Scope and arrangement
The papers, consisting of miscellaneous correspondence received, personal miscellany, notes, essays and autobiographical writings, reflect the career of Bernard Katz as an advertising executive in New York City; and his avocational interests as a researcher and writer on Black history, American jazz and other subjects.
The Bernard Katz papers are arranged in four series:
The correspondence, which is arranged chronologically in the period 1943, 1946, 1950 (and undated) consists mainly of miscellaneous letters received by Mr. Katz from friends, acquaintances and librarians. There are also a few drafts of outgoing letters. The correspondence relates to his book on early Negro music, his researches on Shakespeare, and miscellaneous personal matters. Included is a letter (undated) from the noted American artist, Stephen Longstreet. There is a separate file of letters (1970) addressed to his wife, Phyllis Brownstone Katz, which express condolences on the death of Bernard Katz.
The personal miscellany includes papers (1936-40) relating to the advertising department of Hearns department store; personal notes; a snapshot of Bernard and Phyllis Katz; and a humorous vignette ("The Return of Mr. Squidge"), handwritten and illustrated by Mr. Katz, which was intended apparently for a young nephew and niece.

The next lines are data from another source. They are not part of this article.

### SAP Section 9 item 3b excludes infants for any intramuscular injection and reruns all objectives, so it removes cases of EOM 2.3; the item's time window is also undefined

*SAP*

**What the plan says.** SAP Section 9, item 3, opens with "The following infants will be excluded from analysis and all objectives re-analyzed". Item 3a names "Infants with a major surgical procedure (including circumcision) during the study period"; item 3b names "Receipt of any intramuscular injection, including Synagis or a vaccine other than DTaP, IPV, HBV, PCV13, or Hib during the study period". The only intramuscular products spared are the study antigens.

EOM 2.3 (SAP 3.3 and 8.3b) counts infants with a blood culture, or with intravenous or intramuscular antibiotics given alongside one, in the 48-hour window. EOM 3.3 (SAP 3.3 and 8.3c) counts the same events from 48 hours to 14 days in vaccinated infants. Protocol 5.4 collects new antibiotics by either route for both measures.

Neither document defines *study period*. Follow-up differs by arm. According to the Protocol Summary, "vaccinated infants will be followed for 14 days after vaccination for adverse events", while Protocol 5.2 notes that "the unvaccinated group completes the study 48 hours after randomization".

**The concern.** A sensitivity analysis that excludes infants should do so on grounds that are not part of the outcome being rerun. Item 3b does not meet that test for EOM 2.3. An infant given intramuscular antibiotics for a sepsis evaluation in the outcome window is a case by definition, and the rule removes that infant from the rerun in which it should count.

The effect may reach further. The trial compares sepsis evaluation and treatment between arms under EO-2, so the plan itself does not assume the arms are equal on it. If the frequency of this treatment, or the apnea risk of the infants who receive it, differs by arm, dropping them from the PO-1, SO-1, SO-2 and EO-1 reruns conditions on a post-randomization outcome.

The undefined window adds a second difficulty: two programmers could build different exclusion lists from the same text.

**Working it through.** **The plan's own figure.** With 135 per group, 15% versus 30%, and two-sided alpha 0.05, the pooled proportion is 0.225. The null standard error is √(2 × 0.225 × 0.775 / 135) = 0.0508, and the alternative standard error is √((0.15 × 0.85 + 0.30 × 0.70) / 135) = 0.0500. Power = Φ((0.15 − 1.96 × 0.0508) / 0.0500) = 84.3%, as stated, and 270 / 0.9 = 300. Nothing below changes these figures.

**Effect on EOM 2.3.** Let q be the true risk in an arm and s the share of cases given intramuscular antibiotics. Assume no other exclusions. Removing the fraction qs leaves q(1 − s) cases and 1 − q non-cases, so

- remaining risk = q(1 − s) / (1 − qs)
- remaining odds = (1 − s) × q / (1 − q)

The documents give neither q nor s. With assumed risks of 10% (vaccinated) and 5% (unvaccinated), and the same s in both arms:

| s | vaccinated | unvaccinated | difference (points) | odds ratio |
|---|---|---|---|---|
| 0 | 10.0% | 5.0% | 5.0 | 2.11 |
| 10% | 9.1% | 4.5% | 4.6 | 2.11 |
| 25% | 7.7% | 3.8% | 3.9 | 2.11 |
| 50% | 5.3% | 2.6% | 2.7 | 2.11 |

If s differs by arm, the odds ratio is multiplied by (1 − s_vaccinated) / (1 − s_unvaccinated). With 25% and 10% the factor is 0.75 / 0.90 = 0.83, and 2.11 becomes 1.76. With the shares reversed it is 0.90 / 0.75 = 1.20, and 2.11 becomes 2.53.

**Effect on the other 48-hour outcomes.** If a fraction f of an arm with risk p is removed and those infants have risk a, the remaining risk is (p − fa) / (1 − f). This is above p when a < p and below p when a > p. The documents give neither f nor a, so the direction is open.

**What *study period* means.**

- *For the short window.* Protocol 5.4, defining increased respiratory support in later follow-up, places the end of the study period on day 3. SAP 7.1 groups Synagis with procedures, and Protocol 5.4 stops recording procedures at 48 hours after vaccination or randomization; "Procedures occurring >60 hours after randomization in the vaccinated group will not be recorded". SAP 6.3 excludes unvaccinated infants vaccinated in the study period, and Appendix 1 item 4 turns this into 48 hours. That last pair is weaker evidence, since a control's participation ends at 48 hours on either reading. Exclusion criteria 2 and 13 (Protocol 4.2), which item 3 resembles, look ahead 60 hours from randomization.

The series consists of holograph and typewritten notes (and printed matter) on the history of jazz, Negro music, slavery and slave songs, William Shakespeare, and black regiments in the Spanish-American War.
The writings consist of manuscript and typescript drafts of autobiographical writings and of essays on miscellaneous subjects including American jazz, William Shakespeare, and on black regiments in the Spanish-American War. The autobiographical writings include Mr. Katz's reminiscences of his boyhood in Bensonhurst, Brooklyn where he encountered theatrical and vaudeville personalities; and humorous accounts of tricks and gags played by office-mates upon one another when business was slack in the advertising field during the "middle years" of the Great Depression.
The printed ephemera reflect the advertising career of Bernard Katz. Included are copies of printed advertisements, brochures, and flyers for merchandise offered by retail stores and other commercial establishments. There are also a few pencil sketches on tracing paper.